An enormous crocodile ancestor with blade-like teeth walked on two legs and was at the very top of North America's food chain 231 million years ago, according to a new study.
Named "Carolina Butcher" (Carnufex carolinensis), the newly discovered toothy beast reveals that predecessors of today's crocodiles -- crocodylomorphs -- were top predators in North America prior to the reign of dinosaurs.
Carolina Butcher, described in the latest issue of the journal Scientific Reports, lived up to its horror movie-style name.
"Carnufex lived in what is now North Carolina around the time the supercontinent Pangea was breaking apart," lead author Lindsay Zanno told Discovery News. "The skull of Carnufex is slender and long-snouted with dozens of blade-like teeth. For all practical purposes, this was an animal skillfully adapted for slicing flesh from the bones of its victims."
Zanno is an assistant research professor at North Carolina State University and director of the Paleontology & Geology Research Laboratory at the North Carolina Museum of Natural Sciences. She and her colleagues recovered the remains of Carolina Butcher from the Pekin Formation in Chatham County, North Carolina. When the crocodylomorph was alive during the beginning of the Late Triassic, this area was a wet and warm equatorial region.
The researchers created a detailed 3-D model of Carolina Butcher's skull using a high-resolution surface scanner to digitize each unearthed fossil from what's left of the animal's head. This high tech model and the croc's other remains suggest that the carnivore was at least 9 feet tall. Because its forelimbs were so short compared to its skull, the researchers suspect that the carnivore walked on two legs a/la T. rex.
The scientists don't yet have hard evidence -- such as stomach contents or unique bite marks on other animal fossils -- indicating what Carolina Butcher hunted. Based on other known animals from this area at the time, however, the scientists believe likely prey candidates were aetosaurs (armored reptiles) and dicynodonts (large-bodied early relatives of mammals). These animals themselves were formidable.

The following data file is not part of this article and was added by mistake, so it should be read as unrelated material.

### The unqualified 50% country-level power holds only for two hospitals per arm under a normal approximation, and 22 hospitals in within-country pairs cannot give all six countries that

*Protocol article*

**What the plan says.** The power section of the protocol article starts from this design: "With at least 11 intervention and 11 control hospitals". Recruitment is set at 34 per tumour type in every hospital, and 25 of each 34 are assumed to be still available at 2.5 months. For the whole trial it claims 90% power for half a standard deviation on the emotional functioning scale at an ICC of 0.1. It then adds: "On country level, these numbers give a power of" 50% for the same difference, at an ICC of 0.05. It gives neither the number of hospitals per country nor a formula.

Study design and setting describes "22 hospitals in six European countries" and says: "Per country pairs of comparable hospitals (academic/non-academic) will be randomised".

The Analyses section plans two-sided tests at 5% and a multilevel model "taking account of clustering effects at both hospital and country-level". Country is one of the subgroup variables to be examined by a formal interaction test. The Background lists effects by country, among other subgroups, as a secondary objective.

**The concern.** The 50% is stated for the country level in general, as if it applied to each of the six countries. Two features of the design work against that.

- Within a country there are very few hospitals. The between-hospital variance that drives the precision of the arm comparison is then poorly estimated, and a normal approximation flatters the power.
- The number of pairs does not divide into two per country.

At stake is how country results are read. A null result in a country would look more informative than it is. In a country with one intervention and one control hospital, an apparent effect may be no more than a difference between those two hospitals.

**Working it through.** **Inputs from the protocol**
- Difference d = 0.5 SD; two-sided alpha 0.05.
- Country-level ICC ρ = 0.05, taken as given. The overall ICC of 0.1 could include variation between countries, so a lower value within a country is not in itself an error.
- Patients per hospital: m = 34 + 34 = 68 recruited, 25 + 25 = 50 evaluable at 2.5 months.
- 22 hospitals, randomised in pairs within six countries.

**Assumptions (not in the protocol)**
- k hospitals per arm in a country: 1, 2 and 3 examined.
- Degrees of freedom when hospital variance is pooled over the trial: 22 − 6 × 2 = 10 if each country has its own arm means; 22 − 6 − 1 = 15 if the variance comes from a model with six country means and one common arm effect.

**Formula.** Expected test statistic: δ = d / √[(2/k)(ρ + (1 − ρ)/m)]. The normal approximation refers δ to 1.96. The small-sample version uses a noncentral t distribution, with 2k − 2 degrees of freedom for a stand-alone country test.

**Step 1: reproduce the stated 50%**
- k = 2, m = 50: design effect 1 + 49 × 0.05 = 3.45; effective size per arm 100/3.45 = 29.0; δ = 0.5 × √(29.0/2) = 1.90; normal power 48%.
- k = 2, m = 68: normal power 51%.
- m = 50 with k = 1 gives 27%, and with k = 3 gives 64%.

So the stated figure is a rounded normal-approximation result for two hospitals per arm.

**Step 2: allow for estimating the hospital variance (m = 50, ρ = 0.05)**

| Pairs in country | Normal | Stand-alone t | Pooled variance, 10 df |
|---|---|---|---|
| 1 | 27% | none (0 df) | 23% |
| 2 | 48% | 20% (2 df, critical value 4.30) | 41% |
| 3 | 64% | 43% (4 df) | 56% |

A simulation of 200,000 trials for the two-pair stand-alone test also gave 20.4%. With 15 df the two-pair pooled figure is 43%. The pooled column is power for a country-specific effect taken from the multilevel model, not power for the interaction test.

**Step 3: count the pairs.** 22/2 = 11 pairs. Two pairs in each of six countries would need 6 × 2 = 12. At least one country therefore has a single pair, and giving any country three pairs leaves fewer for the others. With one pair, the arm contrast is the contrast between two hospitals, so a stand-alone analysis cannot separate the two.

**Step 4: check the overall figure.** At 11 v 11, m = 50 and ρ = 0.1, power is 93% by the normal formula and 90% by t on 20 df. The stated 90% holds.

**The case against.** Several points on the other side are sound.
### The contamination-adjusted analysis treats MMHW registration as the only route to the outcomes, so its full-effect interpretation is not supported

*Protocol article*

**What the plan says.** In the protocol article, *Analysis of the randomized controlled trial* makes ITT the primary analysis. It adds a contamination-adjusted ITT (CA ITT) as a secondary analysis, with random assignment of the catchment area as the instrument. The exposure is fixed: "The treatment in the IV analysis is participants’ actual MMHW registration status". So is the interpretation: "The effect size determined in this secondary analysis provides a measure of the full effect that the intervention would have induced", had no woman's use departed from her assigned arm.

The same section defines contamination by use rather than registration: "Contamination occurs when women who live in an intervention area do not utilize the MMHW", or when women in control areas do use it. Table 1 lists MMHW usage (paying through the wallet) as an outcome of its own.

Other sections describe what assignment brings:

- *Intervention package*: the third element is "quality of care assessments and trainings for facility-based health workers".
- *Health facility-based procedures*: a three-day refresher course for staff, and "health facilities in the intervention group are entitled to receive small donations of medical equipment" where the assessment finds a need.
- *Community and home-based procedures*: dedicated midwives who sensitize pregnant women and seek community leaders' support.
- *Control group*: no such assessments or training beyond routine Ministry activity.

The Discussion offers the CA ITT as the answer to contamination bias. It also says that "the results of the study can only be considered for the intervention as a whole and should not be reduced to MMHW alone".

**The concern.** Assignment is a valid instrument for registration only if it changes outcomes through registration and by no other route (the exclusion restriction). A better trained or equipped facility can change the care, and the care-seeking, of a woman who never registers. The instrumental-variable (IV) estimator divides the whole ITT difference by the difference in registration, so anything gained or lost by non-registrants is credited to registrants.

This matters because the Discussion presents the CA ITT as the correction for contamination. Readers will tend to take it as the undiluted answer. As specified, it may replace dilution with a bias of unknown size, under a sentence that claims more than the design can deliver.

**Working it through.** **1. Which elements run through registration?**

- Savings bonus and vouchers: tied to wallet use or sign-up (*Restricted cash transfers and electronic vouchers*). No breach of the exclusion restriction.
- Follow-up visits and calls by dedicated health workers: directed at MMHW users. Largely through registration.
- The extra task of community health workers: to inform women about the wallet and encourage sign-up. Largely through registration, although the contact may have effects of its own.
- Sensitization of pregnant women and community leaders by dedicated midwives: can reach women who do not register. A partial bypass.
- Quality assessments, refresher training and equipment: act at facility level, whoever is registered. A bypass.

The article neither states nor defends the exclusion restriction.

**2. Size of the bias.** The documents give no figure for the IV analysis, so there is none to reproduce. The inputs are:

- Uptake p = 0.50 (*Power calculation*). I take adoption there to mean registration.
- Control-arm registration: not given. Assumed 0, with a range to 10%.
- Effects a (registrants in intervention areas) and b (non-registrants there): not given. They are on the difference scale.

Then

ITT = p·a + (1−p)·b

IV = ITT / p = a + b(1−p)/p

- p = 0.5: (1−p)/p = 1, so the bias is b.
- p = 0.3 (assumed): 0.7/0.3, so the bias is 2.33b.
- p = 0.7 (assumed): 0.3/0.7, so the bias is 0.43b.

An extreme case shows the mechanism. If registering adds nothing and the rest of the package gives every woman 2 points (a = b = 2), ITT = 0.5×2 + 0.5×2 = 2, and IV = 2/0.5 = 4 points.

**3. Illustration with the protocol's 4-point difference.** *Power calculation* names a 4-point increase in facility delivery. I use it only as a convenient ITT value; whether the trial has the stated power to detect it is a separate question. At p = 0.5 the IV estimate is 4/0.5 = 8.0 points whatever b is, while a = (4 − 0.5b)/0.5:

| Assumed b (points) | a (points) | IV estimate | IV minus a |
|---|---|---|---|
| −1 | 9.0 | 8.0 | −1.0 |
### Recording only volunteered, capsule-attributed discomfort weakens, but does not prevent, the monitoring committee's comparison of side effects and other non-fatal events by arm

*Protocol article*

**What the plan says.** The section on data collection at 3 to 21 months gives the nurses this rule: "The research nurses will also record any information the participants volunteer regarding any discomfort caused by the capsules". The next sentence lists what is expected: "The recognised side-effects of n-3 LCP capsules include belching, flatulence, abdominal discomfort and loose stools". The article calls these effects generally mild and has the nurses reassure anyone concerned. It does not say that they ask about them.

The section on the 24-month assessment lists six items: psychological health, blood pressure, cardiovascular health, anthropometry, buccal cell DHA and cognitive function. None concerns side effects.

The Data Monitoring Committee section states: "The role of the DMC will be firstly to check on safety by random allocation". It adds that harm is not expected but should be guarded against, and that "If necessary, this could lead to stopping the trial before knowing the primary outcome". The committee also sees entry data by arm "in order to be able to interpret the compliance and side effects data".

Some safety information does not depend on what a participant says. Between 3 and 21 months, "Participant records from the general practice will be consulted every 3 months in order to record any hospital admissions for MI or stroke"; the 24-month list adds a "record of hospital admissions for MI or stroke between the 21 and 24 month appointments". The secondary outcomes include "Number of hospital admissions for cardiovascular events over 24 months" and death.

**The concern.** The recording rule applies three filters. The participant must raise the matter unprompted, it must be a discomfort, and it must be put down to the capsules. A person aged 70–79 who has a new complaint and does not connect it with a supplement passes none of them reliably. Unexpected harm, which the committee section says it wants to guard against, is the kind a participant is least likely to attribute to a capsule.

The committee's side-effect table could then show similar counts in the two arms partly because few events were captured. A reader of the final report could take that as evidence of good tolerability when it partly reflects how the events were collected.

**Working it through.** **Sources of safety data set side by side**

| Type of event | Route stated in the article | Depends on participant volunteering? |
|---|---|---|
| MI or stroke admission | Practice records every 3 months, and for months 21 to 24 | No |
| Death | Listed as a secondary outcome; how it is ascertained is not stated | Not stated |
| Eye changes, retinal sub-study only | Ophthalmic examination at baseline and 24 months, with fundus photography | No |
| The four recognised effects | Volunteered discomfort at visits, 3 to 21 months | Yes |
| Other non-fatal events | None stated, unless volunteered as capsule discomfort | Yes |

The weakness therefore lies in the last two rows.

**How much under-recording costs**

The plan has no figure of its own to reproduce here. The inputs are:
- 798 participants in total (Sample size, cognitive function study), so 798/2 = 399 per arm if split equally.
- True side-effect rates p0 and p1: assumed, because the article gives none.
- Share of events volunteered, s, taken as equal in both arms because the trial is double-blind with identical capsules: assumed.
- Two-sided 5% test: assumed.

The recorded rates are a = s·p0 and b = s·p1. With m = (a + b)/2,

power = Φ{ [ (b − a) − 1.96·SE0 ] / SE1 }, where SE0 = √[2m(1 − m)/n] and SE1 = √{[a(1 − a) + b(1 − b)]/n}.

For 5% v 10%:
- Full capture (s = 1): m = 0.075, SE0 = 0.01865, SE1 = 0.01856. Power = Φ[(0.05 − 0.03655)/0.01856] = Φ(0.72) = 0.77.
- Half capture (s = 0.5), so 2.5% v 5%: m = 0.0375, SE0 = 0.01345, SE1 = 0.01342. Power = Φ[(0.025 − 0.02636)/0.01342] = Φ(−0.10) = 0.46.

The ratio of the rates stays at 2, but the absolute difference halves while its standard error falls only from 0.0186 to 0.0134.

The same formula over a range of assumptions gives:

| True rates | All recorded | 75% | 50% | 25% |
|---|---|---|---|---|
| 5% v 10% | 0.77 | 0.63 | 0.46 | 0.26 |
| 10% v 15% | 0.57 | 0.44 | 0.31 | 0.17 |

Carolina Butcher was not the only meat-eater around, either.
"The Triassic was a bit of an ecological Twilight Zone: too few plant eaters and an over abundance of predators meant that the hunters often became the hunted," Zanno said.
She explained that other major terrestrial predators roaming around this area in North America at the time were rauisuchids, which had skulls that looked a lot like tyrannosaurs. Phytosaurs, which resembled today's crocodiles but were actually more distant relatives, hunted in the water and sometimes even killed rauisuchids, perhaps when an unlucky one strayed too close.
As time went on, the pileup of predators dramatically changed after a major extinction event occurred.
"By the end of the Late Triassic, all of the large predators on land, except dinosaurs, had been wiped from the face of the planet," Zanno explained. "Scientists aren't yet sure why, but the prevailing hypothesis is that the absence of other competitors gave theropods (carnivorous dinosaurs) a big boost on the Mesozoic playing field."
Smaller ancestors of crocodiles made it through the extinction event, and later on found their ecological niche. They re-evolved into the larger sizes exhibited by crocodiles and alligators today.
Diego Pol of Argentina's Museo Paleontológico Egidio Feruglio also studies early predators. He told Discovery News that Zanno and her team's discovery "fills an important gap in the early evolution of crocs."
Even with this filled gap, intriguing questions remain. For example, the common ancestor of the dinosaur/bird line and the crocodile line is still unknown. The researchers suspect that it lived about 250 million years ago. The animal must have been quite hearty, since many of its later relatives survived multiple extinction events and became some of the planet's most impressive predators.
"So much remains to be learned about ecosystems in the Triassic and their recovery from mass extinction events," Zanno said. "It's a great time to be working on this part of Earth's history."